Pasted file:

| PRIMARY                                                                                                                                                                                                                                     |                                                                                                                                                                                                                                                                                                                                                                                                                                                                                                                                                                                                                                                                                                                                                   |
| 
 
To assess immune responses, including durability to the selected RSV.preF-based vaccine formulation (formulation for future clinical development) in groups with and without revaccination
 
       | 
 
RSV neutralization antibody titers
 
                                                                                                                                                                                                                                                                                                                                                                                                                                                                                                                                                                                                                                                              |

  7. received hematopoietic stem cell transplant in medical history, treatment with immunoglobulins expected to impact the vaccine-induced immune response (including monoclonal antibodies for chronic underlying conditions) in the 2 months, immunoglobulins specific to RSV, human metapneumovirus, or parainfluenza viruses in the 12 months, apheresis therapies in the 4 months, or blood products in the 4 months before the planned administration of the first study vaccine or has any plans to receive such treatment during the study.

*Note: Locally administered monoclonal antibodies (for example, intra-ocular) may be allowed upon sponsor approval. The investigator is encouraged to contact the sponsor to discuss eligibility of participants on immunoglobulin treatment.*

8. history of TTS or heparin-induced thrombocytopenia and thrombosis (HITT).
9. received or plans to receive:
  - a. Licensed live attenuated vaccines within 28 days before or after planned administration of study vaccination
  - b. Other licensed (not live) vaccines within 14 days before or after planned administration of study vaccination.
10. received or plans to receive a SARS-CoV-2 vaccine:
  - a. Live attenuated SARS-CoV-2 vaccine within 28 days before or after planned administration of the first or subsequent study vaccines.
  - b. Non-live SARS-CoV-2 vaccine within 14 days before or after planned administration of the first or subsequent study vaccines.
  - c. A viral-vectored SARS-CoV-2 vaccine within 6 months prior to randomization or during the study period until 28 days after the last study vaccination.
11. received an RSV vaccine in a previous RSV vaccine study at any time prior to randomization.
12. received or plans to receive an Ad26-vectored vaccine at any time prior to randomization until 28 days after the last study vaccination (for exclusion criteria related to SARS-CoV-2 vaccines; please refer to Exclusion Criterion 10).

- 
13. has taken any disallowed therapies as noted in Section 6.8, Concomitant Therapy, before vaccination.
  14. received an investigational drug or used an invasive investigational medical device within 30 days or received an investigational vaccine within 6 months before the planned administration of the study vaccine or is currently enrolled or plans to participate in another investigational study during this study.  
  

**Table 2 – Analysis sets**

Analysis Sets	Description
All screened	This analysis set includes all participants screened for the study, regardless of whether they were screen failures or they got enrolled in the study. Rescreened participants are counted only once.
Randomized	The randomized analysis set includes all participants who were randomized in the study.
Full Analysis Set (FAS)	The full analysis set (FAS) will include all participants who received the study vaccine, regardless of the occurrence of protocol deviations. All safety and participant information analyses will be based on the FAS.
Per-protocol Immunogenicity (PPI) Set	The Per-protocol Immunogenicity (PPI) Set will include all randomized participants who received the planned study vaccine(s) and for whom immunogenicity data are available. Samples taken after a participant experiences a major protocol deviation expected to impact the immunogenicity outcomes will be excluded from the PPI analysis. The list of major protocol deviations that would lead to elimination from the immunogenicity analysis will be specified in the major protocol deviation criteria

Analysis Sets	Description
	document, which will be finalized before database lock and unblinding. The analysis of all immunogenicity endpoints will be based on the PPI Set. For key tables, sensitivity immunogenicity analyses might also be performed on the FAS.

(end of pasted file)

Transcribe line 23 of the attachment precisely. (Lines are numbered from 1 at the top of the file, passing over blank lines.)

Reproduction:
Analysis Sets	Description